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IFS urges Chancellor to explain how he will pay for tax cuts as Budget nears

By PA News

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The Chancellor should resist announcing tax cuts at next week’s Budget unless he can show how he will pay for them, the Institute for Fiscal Studies (IFS) has said.

Jeremy Hunt faces continued pressure from Conservatives to cut taxes when he delivers what is likely to be his final Budget before the next election, as the overall tax burden approaches record levels.

The IFS warned on Tuesday that current post-election spending plans already meant further cuts to unprotected public services – such as local government and the court system – which reducing taxes would only exacerbate.

The well-respected think tank said failing to set out exactly what spending cuts would be used to “pay for” tax cuts would “lack credibility and transparency”.

Official forecasts of the Chancellor’s “headroom” against his plans to get borrowing to fall in five years’ time are understood to have moved against the Government and Treasury sources have said Mr Hunt is considering a further squeeze on public spending plans as a way to deliver tax cuts.

Until the Government is willing to provide more detail on its spending plans in a spending review, it should refrain from providing detail on tax cuts
Martin Miklos, IFS research economist

Martin Miklos, research economist at the IFS, said: “In November’s autumn statement, the Chancellor ignored the impacts of higher inflation on public service budgets and instead used additional tax revenues to fund eye-catching tax cuts.

“At next week’s Budget, he might be tempted to try a similar trick, this time banking the higher revenues that come from a larger population while ignoring the additional pressures that a larger population will place on the NHS, local government and other services.

“He might even be tempted to cut back provisional spending plans for the next Parliament further to create additional space for tax cuts.

“The Chancellor should resist this temptation. Until the Government is willing to provide more detail on its spending plans in a spending review, it should refrain from providing detail on tax cuts.”

In analysis published ahead of next week’s Budget, the IFS suggested the budget deficit may be around £11 billion smaller than it was forecast to be in November, but still much higher than it was forecast to be in March 2022.

(PA Graphics)
(PA Graphics)

The IFS also said the faster population growth projected by the ONS could boost revenues, but also meant current plans would see per-person spending rise by just 0.2% per year after the election.

Factoring in likely spending plans for the NHS, defence, schools and childcare meant other departments would see around £20 billion per year in real-terms cuts by 2028-29, with another £20 billion per year set to be taken out of investment spending.

Both the IFS and Office for Budget Responsibility have previously expressed scepticism that the spending cuts pencilled in for after the election will be delivered, with IFS director Paul Johnson telling reporters the Chancellor was “to some extent … gaming his own fiscal rules”.

The IFS added that if the Chancellor was determined to cut taxes, it would be better for growth to cut stamp duty on purchases of property and shares rather than cutting income tax or national insurance.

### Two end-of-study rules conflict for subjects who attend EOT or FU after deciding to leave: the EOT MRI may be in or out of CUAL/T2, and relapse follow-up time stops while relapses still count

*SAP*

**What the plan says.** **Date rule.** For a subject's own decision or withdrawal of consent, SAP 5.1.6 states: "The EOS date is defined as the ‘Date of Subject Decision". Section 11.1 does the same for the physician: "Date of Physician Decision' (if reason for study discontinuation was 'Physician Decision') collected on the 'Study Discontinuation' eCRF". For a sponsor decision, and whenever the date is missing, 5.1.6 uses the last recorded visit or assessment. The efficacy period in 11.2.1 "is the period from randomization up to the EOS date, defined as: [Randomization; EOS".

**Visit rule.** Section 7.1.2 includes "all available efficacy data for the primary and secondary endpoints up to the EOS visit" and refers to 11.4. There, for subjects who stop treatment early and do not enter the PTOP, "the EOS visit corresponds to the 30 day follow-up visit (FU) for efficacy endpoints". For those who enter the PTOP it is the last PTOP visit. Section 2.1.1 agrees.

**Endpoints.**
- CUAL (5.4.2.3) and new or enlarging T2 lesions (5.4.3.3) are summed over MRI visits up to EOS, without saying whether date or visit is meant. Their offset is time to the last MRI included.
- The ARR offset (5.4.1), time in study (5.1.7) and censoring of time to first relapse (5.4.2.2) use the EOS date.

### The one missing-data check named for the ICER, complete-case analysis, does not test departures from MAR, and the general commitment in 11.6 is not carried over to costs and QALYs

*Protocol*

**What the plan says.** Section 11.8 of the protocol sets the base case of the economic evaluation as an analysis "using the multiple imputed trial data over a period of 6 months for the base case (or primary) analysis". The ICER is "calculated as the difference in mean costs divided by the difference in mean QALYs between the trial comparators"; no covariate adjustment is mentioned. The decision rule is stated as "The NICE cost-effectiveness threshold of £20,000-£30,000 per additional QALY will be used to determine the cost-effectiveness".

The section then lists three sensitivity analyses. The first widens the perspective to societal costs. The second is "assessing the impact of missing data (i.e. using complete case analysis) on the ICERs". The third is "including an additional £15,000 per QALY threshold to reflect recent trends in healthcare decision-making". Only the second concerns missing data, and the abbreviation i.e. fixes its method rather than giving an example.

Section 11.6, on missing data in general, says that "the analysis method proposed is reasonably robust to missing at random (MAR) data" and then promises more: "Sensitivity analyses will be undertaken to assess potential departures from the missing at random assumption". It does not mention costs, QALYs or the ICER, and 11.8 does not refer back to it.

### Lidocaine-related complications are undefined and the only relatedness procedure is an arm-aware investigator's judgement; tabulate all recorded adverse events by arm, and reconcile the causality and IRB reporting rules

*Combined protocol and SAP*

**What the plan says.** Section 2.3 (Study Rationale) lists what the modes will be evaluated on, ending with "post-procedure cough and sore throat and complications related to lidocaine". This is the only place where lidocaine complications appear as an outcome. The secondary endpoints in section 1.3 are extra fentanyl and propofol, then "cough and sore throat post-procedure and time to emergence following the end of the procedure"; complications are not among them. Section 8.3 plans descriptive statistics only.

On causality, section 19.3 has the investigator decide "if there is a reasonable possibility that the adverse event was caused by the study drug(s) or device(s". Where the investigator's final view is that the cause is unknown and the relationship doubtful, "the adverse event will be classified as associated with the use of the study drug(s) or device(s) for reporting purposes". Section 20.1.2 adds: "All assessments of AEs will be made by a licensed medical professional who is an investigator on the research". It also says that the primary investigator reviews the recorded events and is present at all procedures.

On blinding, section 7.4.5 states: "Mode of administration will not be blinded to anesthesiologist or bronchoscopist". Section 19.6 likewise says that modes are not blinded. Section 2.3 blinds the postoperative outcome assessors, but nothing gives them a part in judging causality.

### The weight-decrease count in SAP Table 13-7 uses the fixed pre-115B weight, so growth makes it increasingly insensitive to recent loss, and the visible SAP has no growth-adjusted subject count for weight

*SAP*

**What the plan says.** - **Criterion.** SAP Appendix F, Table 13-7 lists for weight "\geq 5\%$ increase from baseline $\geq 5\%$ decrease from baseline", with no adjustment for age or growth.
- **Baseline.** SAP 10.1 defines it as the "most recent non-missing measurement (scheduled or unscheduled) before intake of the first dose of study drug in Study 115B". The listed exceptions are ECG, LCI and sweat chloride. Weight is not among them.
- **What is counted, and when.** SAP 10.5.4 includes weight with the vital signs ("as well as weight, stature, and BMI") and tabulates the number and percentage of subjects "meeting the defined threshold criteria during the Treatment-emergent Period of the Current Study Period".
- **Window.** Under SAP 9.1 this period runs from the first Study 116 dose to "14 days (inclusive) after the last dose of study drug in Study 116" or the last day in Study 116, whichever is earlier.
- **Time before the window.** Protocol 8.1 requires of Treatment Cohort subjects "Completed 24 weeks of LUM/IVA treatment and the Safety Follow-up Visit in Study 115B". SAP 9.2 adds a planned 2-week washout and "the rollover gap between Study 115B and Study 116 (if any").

But the Chancellor faces demands in the other direction from sections of his party, demonstrated by proposals put forward by the Liz Truss-backed Growth Commission on Tuesday.

Former prime minister Liz Truss during the launch of the Growth Commission budget report in November 2023 (Yui Mok/PA)
Former prime minister Liz Truss during the launch of the Growth Commission budget report in November 2023 (Yui Mok/PA)

The commission, set up by the former prime minister to push policies for economic growth, recommended a wide range of tax cuts including abolishing inheritance tax, cutting corporation tax and unfreezing personal income tax allowances.

The group claimed this would boost GDP per capita by 5.7% over the next 20 years, and also recommended radical reform to planning laws, eliminating restrictions on overtime work, making it easier for companies to sack workers, freezing the minimum wage and imposing even stricter requirements for receiving welfare payments.

Launching the proposals, Growth Commission director Lucy Harris said: “The approaches that have brought us to stagnation cannot bring us out of it.

“This is why the work of the Growth Commission is so important. Only by taking a cold, hard look at the economic fundamentals and by adopting our model of the economy which actually confirms the observed human and market behaviour can we come up with the policy responses that actually achieve the fundamental goal of bringing the UK back to growth.”

According to The Times, Mr Hunt is considering further slashing national insurance at the Budget, having cut it by 2p at the autumn statement, and could announce a duty on vaping.

The PA news agency understands a vaping levy is an option for the Chancellor but Mr Hunt’s aides said they would not comment on speculation around potential tax cuts.

A spokesman for the Treasury, responding to the IFS report, said: “Our responsible action with the public finances meant we could cut taxes for working people and businesses in the autumn statement.

“We will not comment on speculation over whether further reductions in tax will be affordable in the Budget.

“We are on track to meet our fiscal rules and total departmental spending will be £85 billion higher after inflation by 2028-29 than at the start of this Parliament, including record funding for the NHS.”

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